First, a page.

Title text: Saturday is game night
Geohashing is a sport created by Randall based on reaching a random location determined by an algorithm that uses a hash function that involves the current date, location, and the Dow opening price. The Dow Jones Industrial Average is a stock market index dealt in New York City.
The algorithm is built in a way that:
- Makes it impossible to plan a meeting in advance of more than a few days and usually not more than a day.
- This is due to incorporation of the Dow opening as seed - there isn't a new value of the seed every day since the Dow doesn't open on weekends or holidays, but there is for most days. The reason Saturday is mentioned in the title-text is that the coordinates for that day are generated using Friday's open, giving a greater number of hours to plan the 4 PM local time meetup (how many depends on the time zone(s) of the graticule, hence the '30W' rule).
- Changes every day, due to the incorporation of the UTC date.
- Has only a vanishingly small chance of generating a point in the same exact location twice via hash collision. Some of them have gotten closeish to each other, however.
- Gathers people who are nearby - everyone within the same 1°×1° grid square ('graticule') gets the same position, and one hash in the von Neumann 3*3 neighborhood of surrounding graticules is guaranteed to be the closest to a hasher in the central graticule (not necessarily the one for that graticule, however).
The algorithm works as follows:
- Take the current date in the format yyyy-mm-dd and append the most recent opening value for the Dow Jones Industrial Average.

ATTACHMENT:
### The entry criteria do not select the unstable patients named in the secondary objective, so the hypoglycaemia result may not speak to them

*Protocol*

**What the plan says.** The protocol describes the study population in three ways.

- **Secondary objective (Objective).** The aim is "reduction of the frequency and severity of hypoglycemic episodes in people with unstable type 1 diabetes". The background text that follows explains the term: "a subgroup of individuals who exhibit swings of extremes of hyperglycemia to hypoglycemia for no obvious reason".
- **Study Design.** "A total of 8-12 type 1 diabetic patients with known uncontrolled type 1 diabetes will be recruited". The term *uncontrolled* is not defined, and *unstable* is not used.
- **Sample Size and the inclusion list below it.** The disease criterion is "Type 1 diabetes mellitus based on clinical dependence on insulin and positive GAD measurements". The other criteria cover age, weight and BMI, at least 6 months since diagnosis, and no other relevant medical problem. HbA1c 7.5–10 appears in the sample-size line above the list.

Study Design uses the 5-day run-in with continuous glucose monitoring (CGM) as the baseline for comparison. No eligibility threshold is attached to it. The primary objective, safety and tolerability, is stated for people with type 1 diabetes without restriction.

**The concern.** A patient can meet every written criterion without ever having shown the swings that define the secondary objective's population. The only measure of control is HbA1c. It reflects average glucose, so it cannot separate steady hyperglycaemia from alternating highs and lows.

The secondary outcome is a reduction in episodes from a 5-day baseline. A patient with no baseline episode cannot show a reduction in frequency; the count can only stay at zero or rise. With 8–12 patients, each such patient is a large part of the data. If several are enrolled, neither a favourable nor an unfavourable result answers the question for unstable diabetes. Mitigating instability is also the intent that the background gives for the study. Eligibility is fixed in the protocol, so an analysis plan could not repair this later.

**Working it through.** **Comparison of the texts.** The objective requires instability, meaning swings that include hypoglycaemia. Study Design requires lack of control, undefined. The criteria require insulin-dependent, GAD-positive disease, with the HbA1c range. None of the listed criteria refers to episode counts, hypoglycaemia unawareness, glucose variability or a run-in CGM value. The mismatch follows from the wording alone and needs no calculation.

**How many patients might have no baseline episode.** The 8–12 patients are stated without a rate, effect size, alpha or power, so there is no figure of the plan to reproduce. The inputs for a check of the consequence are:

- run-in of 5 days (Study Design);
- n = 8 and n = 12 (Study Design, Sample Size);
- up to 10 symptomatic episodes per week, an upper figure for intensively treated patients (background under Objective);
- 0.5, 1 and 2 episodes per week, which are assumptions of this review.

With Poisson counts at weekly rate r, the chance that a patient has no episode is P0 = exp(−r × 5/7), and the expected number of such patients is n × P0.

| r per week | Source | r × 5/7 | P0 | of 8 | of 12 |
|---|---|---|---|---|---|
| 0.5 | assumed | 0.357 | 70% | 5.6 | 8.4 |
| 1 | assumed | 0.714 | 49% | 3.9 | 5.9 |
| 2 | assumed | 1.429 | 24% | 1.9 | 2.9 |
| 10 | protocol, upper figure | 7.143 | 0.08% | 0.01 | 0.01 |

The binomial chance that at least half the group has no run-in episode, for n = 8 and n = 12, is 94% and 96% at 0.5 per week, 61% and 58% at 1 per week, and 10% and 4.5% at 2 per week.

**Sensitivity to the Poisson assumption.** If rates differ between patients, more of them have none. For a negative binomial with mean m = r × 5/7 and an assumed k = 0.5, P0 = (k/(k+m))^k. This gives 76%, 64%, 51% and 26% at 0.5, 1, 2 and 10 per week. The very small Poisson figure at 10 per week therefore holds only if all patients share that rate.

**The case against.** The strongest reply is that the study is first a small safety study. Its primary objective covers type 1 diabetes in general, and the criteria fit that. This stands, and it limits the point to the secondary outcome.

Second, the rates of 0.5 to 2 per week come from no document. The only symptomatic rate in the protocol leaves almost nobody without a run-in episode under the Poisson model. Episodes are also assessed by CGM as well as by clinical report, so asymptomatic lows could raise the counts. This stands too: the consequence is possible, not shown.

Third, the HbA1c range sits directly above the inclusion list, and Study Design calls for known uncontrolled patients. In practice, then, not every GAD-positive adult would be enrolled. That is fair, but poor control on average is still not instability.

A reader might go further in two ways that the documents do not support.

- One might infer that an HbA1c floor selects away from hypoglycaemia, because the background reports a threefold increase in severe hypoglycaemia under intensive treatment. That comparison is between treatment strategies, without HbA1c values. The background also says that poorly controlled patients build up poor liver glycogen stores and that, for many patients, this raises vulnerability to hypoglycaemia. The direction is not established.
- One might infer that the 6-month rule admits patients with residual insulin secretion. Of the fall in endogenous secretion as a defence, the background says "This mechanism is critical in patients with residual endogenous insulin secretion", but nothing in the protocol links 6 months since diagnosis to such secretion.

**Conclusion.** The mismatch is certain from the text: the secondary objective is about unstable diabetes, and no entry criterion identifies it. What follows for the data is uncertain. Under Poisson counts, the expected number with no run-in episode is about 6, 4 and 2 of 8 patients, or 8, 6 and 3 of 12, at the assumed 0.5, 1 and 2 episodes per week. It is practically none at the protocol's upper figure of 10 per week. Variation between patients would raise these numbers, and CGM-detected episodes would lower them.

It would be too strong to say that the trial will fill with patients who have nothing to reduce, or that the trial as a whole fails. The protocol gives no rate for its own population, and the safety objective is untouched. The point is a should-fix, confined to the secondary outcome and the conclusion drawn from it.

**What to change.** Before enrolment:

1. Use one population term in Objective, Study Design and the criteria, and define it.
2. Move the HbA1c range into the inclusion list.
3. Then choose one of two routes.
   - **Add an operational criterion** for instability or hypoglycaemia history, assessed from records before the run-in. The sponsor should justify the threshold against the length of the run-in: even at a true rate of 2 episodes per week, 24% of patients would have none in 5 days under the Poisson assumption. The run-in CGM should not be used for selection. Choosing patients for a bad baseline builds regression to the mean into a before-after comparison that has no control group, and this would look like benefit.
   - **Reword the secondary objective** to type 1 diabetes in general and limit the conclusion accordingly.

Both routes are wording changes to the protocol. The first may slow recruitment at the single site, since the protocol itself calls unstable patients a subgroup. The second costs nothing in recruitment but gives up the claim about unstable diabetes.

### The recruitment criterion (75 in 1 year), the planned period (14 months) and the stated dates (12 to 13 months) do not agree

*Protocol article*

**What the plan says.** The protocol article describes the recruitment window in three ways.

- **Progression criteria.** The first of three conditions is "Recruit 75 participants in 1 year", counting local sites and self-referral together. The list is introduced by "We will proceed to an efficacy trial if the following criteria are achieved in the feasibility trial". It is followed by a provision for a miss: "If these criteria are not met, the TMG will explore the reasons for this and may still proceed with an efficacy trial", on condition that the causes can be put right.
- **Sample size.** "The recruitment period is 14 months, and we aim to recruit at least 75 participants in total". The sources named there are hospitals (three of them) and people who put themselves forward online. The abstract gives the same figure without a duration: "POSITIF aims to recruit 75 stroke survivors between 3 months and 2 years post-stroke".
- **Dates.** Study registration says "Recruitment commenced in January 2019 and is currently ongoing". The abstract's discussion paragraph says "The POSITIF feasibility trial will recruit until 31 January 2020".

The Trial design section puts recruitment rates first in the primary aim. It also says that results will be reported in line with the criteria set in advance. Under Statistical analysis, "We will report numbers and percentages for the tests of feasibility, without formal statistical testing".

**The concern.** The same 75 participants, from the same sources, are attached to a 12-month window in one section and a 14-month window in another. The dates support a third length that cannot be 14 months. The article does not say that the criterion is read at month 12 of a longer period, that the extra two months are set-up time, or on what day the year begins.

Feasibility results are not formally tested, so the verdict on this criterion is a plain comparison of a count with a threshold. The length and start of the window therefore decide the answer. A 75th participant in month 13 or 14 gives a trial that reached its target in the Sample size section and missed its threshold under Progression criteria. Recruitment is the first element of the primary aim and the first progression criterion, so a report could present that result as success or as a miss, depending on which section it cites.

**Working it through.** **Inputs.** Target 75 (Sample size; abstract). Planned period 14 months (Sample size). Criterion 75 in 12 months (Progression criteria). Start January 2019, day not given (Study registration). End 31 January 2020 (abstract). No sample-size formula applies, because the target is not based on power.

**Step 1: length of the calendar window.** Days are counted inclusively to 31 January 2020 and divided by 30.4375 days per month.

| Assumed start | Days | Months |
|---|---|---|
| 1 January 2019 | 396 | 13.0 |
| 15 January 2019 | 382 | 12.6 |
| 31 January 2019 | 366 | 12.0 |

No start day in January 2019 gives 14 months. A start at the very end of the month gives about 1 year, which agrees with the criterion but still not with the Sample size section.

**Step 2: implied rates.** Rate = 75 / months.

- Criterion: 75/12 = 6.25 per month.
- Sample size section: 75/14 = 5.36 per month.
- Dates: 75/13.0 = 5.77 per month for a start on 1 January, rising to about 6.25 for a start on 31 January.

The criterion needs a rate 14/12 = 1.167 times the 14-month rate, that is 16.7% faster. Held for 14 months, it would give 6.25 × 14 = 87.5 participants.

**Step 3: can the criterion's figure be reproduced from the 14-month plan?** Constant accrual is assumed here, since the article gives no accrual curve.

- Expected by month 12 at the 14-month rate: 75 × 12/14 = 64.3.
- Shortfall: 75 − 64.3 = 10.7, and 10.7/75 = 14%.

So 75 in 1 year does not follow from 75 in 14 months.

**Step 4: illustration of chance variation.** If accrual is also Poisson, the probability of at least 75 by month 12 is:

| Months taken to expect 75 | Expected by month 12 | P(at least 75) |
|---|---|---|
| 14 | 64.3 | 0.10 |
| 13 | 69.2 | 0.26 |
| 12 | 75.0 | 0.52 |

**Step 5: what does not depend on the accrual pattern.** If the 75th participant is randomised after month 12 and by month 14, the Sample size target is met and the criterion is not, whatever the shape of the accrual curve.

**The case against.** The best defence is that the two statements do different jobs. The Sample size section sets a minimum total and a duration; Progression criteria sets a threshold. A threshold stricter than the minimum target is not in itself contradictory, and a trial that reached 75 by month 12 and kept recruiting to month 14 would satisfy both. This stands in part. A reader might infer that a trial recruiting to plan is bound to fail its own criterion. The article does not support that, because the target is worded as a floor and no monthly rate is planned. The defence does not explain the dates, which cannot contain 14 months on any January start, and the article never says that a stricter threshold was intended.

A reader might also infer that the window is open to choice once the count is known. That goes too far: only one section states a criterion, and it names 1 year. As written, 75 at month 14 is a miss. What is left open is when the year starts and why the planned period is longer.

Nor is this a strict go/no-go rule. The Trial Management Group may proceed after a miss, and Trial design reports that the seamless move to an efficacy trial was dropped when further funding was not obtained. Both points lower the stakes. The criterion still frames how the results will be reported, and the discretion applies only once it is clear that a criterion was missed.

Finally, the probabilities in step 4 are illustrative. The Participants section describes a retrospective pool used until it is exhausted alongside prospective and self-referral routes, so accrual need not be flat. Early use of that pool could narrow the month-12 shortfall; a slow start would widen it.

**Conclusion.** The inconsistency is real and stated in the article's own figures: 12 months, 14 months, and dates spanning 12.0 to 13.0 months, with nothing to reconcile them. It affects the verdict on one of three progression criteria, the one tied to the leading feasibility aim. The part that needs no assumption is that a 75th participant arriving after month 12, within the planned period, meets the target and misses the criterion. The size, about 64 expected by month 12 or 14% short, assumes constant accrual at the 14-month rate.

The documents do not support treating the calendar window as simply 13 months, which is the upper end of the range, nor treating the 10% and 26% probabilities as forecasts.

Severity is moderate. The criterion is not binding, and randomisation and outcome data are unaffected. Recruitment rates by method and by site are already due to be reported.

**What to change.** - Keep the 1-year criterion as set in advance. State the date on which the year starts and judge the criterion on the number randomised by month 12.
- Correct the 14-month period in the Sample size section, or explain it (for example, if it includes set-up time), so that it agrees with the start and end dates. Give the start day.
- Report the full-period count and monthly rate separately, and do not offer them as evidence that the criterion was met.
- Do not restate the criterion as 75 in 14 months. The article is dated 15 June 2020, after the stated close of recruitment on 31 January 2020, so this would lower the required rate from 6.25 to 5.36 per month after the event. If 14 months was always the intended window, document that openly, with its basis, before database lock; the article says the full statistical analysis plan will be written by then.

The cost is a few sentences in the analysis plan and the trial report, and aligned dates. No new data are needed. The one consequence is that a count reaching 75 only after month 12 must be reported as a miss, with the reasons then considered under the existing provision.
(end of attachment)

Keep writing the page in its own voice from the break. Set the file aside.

- Pass this string through the MD5 algorithm.
- Divide the hash value into two 16 character halves, and convert each half to a decimal.
- Take the integer portions of your current coordinates and append the decimal hash values.
MD5 is a cryptographic hashing algorithm, and converts plaintext data into a seemingly random 128-bit (32 character) string. A good hashing algorithm should have three main properties: it is non-reversible, you cannot generate any plaintext data back from the hash, and a given sample of data will always produce the same hash value, but even a tiny change to the original plaintext should produce an entirely different hash.
The example co-ordinates are for the Google headquarters in California, as you can see here: 37.421542 -122.085589. The example date, May 26 2005, may reference the fact that the first edition of the Dow came out on May 26, 1896. (Why 2005? Unclear.)
While geohashing was originally intended as a joke, there are people who geohash regularly. Please see the link to the Geohashing wiki above.
The title-text may imply that people should bring games to their geohashing location on the Saturday following the comic's release. If they do so and take photos, they may post them to https://geohashing.site/geohashing/games_we_play.
- Date (example): 2005-05-26
- That date's (or most recent) DOW opening: 10458.68
- [Concatenate, with a hyphen: 2005-05-26-10458.68]
- md5: db9318c2259923d08b672cb305440f97
- [Split it up into two pieces:]
- 0.db9318c2259923d0, 0.8b672cb305440f97
- To decimal: 0.857713..., 0.544544...
- Your location (example): 37.421542, -122.085589
- [Combine integer part of location with fractional part of hash:]
- Destination Coordinates: 37.857713, -122.544544
- Sample Implementation: http://xkcd.com/geohashing/
- In response to comic 353: Python, the Python developers implemented the module
antigravityin version 2.7+. This module contains a reference geohashing function.
- Due to the 2019 hacking of the XKCD forum server, which the Geohashing wiki was also hosted at, the wiki was unavailable until February 2020. It is since back online under the new domain of geohashing.site.
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